30 percent of that clothing was defined as “sexualizing.” For example, the store Abercrombie Kids
marketed little girls’ thongs printed with suggestive slogans, a push-up bra bikini for 8-year-olds and
little girls’ yoga pants named “cute butt yoga sweat pants.”

Children aren’t buying these items – parents are. Therefore it is our responsibility to teach them about
modesty and true beauty and not give in to the frustration or empathy that can take over. Fathers, it is
up to you whether your daughter leaves the house how she is dressed.

The American Psychological Association warns that sexualizing children leads to eating disorders, low
self-esteem and depression. By setting a standard and enforcing it, even if it causes an unleashed diva
tantrum in the H&M dressing room – that will be easier than trying to boost your teenager’s self-esteem

I plan on fighting this battle in order to build up my daughter’s self-worth and confidence. I will fight
because I don’t want my five, ten or even fifteen-year-old to be considered “sexy” or attract the lustful
attention and a lot of the time, the unintended attention of boys and men – attention that can be a
matter of her safety.

For someone like me who enjoys fashion – this is doubly hard. I not only need to think about the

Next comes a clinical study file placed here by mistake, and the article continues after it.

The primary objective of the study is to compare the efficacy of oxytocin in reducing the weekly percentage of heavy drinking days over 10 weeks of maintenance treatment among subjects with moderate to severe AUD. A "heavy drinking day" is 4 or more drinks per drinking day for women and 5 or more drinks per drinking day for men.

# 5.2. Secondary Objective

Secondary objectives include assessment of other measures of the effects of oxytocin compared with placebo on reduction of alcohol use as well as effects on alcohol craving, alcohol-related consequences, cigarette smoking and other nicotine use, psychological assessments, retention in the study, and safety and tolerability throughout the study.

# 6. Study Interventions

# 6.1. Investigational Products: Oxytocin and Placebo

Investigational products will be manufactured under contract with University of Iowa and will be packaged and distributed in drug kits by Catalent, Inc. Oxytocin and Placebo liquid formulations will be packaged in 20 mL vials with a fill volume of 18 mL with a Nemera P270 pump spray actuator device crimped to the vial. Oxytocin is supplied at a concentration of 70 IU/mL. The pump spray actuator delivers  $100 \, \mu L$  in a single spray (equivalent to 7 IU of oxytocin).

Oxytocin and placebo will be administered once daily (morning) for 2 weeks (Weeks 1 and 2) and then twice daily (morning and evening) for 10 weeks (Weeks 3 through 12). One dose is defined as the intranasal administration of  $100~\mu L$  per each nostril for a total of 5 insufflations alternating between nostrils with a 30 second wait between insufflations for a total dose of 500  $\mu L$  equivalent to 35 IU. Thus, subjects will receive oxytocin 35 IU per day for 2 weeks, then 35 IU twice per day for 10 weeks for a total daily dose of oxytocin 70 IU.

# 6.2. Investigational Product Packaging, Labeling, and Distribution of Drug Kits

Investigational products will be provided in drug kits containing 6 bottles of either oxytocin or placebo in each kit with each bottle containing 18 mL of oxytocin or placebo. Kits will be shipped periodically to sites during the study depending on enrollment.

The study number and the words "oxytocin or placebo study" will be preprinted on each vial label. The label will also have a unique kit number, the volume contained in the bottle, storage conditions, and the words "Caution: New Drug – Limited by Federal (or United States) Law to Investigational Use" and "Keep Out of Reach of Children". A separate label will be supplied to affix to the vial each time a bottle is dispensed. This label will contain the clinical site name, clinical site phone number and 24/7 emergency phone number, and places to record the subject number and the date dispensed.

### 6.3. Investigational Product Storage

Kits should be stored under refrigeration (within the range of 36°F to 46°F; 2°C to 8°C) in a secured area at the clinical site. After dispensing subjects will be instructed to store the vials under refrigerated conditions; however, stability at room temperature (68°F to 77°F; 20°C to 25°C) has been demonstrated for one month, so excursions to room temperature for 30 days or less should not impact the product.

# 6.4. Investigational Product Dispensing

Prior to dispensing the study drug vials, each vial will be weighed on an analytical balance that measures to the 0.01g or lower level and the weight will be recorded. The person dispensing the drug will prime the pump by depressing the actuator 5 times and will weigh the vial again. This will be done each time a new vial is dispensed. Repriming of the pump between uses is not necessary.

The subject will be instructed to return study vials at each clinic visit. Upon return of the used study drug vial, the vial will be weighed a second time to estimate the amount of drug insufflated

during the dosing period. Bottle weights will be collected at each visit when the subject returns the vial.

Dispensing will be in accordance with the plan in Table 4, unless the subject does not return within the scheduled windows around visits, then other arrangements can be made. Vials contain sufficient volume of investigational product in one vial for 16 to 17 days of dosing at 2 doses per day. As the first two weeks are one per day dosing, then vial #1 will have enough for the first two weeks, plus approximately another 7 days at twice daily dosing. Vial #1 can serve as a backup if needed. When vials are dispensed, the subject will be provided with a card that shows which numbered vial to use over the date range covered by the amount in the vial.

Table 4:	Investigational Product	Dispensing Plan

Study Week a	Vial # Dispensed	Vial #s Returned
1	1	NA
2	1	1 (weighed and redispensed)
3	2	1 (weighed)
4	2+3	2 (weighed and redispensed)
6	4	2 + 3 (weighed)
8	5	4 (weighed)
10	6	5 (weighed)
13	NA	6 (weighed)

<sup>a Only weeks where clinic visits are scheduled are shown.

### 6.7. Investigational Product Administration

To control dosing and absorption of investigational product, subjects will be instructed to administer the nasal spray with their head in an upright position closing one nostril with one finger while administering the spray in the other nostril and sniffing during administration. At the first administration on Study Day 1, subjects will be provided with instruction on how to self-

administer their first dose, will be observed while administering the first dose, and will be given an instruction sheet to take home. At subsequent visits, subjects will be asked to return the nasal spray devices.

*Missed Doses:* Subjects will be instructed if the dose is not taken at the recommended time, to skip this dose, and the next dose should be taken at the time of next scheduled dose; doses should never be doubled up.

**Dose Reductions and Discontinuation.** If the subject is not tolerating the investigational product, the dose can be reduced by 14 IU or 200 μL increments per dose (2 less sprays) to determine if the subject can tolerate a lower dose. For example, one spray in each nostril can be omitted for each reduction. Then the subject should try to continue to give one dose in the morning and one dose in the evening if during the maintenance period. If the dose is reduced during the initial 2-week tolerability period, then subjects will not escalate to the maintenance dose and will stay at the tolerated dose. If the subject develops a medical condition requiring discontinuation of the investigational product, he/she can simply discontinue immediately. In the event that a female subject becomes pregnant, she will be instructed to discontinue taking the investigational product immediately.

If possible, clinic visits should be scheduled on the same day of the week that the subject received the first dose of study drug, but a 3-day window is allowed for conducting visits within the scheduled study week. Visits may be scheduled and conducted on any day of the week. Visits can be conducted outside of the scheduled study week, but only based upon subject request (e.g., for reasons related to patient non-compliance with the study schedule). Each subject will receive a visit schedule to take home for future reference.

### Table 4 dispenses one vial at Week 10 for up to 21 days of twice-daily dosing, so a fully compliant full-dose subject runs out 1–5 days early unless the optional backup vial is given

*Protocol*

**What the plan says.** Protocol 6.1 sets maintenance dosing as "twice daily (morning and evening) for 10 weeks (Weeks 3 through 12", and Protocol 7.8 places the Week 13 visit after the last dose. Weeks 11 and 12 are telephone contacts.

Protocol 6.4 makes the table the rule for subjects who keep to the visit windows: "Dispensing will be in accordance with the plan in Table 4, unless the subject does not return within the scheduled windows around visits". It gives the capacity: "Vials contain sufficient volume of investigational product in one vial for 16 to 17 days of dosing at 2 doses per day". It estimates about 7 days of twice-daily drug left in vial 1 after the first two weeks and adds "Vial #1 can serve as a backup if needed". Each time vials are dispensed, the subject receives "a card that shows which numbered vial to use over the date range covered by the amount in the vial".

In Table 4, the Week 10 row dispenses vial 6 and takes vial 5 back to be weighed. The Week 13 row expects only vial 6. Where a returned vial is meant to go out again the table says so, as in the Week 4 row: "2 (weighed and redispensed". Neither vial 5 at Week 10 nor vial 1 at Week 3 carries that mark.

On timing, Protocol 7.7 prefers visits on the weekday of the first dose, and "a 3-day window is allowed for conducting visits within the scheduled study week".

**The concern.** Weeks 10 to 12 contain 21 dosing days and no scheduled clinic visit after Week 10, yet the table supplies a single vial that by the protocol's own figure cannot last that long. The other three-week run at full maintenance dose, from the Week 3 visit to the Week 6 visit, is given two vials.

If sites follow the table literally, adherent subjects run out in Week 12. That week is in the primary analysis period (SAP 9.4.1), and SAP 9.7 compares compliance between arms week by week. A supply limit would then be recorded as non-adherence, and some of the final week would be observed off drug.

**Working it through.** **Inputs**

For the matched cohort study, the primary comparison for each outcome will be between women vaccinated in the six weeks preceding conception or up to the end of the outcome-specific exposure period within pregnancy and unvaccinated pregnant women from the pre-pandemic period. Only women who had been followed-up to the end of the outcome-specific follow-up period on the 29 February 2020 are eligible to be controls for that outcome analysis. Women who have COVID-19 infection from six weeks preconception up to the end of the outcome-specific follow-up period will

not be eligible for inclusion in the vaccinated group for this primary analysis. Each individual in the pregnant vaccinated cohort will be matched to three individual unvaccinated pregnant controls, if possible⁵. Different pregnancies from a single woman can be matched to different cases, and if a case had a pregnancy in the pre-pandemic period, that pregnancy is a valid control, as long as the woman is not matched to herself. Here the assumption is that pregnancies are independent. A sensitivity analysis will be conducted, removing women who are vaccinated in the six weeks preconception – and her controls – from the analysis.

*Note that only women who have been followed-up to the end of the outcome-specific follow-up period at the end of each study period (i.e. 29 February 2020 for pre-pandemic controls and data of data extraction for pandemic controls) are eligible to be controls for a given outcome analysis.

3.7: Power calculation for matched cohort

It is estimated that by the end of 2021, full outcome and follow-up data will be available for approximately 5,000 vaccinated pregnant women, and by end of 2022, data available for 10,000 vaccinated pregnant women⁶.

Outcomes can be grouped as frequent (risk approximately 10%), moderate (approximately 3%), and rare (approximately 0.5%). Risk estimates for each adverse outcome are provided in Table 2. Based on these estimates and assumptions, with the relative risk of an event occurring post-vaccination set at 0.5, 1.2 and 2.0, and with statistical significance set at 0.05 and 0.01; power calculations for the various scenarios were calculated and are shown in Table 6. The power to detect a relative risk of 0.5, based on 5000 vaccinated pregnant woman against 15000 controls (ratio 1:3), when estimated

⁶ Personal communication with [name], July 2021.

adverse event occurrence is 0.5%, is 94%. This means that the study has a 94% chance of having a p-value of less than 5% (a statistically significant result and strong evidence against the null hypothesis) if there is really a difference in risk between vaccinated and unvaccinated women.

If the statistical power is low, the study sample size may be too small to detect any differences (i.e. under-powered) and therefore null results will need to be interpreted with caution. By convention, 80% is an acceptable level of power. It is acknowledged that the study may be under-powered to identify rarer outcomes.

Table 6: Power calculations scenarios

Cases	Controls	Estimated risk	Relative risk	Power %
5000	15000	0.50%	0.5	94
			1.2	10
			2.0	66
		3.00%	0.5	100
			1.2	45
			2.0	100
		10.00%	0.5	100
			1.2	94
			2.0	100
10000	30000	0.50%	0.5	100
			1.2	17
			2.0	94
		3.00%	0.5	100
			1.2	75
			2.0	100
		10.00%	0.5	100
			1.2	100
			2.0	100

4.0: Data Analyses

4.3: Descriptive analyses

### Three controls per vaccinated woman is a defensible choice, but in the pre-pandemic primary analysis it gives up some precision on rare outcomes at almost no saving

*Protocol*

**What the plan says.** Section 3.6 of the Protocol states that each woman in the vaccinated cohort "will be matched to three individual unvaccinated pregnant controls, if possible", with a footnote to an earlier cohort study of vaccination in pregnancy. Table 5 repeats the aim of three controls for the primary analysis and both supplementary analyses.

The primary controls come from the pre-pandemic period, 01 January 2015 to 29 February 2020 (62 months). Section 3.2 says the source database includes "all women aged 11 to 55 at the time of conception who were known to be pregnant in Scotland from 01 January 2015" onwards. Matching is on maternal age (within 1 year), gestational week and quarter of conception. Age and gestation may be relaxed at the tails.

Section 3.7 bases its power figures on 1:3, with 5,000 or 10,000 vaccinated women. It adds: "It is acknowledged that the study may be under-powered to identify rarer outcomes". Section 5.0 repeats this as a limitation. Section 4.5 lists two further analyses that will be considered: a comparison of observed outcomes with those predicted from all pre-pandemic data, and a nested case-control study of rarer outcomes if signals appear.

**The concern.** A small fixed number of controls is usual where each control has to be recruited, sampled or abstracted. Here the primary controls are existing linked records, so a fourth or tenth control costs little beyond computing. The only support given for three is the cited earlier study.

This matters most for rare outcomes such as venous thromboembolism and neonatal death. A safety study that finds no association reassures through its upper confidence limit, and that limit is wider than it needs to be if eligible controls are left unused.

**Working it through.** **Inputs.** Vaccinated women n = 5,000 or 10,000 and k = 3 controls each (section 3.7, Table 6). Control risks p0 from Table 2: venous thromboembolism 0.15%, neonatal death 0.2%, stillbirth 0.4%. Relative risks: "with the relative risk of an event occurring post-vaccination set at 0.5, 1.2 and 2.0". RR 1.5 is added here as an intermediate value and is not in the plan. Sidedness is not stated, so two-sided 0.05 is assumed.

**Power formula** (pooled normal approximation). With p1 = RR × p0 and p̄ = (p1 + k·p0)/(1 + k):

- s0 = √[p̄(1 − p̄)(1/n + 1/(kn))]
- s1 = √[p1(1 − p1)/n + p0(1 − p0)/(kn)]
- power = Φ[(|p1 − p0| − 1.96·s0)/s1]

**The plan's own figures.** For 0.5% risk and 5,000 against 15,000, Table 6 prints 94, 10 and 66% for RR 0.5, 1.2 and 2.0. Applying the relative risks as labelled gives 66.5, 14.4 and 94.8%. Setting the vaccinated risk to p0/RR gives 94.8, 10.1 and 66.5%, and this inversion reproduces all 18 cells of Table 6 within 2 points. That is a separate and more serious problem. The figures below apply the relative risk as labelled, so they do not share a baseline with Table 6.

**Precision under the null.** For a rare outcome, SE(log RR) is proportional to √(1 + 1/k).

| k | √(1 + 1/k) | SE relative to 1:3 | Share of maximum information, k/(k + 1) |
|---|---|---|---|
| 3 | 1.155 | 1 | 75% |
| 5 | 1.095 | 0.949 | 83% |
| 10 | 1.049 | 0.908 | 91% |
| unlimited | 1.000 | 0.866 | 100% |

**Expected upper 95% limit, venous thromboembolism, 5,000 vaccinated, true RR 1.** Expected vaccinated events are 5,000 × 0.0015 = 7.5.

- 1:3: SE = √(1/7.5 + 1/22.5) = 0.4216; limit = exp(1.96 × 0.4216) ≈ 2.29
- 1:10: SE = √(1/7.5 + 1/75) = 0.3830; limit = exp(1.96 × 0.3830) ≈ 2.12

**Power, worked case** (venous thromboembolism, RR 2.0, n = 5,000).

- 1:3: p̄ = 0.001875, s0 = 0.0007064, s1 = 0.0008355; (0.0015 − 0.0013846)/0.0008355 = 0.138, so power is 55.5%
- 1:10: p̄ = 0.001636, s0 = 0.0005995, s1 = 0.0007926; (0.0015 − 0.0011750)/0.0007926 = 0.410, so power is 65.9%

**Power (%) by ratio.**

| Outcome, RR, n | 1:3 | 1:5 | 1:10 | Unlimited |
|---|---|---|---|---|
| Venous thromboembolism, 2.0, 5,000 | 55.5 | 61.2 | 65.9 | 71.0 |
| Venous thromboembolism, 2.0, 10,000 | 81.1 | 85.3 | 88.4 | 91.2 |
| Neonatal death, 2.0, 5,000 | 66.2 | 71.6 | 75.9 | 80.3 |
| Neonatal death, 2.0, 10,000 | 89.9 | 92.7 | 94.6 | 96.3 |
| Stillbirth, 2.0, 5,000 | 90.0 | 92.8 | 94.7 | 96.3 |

message I am sending by what I am picking out for my daughter to wear, but even more so, I need to
think about what I am wearing.

While I will try to be a hip-and-modest momma and lay down the dress code law, I know at times I
will fail. This is where a relationship with God giving us mother’s strength and wisdom, and giving our
children instruction and an image of grace and true beauty will take root.

Someone I admired for fashion, Audrey Hepburn, said:

“The beauty of a woman is not in the clothes she wears, the figure that she carries, or the way she
combs her hair. The beauty of a woman is seen in her eyes, because that is the doorway to her heart,
the place where love resides. True beauty in a woman is reflected in her soul. It’s the caring that she
lovingly gives, the passion that she shows and the beauty of a woman only grows with passing years.”

Words in Action by mom Bethany Schricker of Sutherlin

The biggest thing that I try to teach my daughter is how to enjoy beauty and beautiful things without